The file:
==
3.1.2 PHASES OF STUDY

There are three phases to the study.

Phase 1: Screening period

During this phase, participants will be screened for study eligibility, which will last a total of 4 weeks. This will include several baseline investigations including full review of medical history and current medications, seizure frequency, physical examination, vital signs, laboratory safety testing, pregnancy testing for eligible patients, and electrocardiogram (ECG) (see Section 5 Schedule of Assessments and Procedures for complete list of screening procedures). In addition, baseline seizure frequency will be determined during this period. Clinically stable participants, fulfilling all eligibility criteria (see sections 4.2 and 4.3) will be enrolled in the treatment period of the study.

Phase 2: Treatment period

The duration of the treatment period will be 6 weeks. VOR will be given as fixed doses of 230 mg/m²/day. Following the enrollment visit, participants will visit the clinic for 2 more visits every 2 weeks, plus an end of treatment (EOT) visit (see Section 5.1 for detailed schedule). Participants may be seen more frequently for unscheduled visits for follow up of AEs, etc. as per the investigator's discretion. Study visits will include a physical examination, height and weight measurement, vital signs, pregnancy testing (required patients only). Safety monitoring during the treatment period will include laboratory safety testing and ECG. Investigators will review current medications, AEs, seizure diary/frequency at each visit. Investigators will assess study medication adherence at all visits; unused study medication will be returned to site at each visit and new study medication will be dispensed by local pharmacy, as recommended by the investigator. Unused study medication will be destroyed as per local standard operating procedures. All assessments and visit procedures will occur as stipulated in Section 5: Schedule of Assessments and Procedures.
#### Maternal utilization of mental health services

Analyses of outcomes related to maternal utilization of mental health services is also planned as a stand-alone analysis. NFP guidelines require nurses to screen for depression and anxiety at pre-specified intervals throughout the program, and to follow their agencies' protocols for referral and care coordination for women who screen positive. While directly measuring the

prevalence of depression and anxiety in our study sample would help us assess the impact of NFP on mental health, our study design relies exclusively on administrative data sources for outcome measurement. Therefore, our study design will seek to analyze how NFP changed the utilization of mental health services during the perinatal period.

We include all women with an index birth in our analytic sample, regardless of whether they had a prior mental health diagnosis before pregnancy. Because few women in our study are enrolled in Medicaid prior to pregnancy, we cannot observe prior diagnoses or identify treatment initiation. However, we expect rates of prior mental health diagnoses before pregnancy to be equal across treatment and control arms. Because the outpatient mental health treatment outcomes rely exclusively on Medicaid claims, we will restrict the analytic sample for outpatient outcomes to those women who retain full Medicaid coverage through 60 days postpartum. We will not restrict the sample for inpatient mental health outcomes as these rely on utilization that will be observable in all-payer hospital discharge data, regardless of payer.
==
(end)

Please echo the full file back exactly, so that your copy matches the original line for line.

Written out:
3.1.2 PHASES OF STUDY

There are three phases to the study.

Phase 1: Screening period

During this phase, participants will be screened for study eligibility, which will last a total of 4 weeks. This will include several baseline investigations including full review of medical history and current medications, seizure frequency, physical examination, vital signs, laboratory safety testing, pregnancy testing for eligible patients, and electrocardiogram (ECG) (see Section 5 Schedule of Assessments and Procedures for complete list of screening procedures). In addition, baseline seizure frequency will be determined during this period. Clinically stable participants, fulfilling all eligibility criteria (see sections 4.2 and 4.3) will be enrolled in the treatment period of the study.

Phase 2: Treatment period

The duration of the treatment period will be 6 weeks. VOR will be given as fixed doses of 230 mg/m²/day. Following the enrollment visit, participants will visit the clinic for 2 more visits every 2 weeks, plus an end of treatment (EOT) visit (see Section 5.1 for detailed schedule). Participants may be seen more frequently for unscheduled visits for follow up of AEs, etc. as per the investigator's discretion. Study visits will include a physical examination, height and weight measurement, vital signs, pregnancy testing (required patients only). Safety monitoring during the treatment period will include laboratory safety testing and ECG. Investigators will review current medications, AEs, seizure diary/frequency at each visit. Investigators will assess study medication adherence at all visits; unused study medication will be returned to site at each visit and new study medication will be dispensed by local pharmacy, as recommended by the investigator. Unused study medication will be destroyed as per local standard operating procedures. All assessments and visit procedures will occur as stipulated in Section 5: Schedule of Assessments and Procedures.
#### Maternal utilization of mental health services

Analyses of outcomes related to maternal utilization of mental health services is also planned as a stand-alone analysis. NFP guidelines require nurses to screen for depression and anxiety at pre-specified intervals throughout the program, and to follow their agencies' protocols for referral and care coordination for women who screen positive. While directly measuring the

prevalence of depression and anxiety in our study sample would help us assess the impact of NFP on mental health, our study design relies exclusively on administrative data sources for outcome measurement. Therefore, our study design will seek to analyze how NFP changed the utilization of mental health services during the perinatal period.

We include all women with an index birth in our analytic sample, regardless of whether they had a prior mental health diagnosis before pregnancy. Because few women in our study are enrolled in Medicaid prior to pregnancy, we cannot observe prior diagnoses or identify treatment initiation. However, we expect rates of prior mental health diagnoses before pregnancy to be equal across treatment and control arms. Because the outpatient mental health treatment outcomes rely exclusively on Medicaid claims, we will restrict the analytic sample for outpatient outcomes to those women who retain full Medicaid coverage through 60 days postpartum. We will not restrict the sample for inpatient mental health outcomes as these rely on utilization that will be observable in all-payer hospital discharge data, regardless of payer.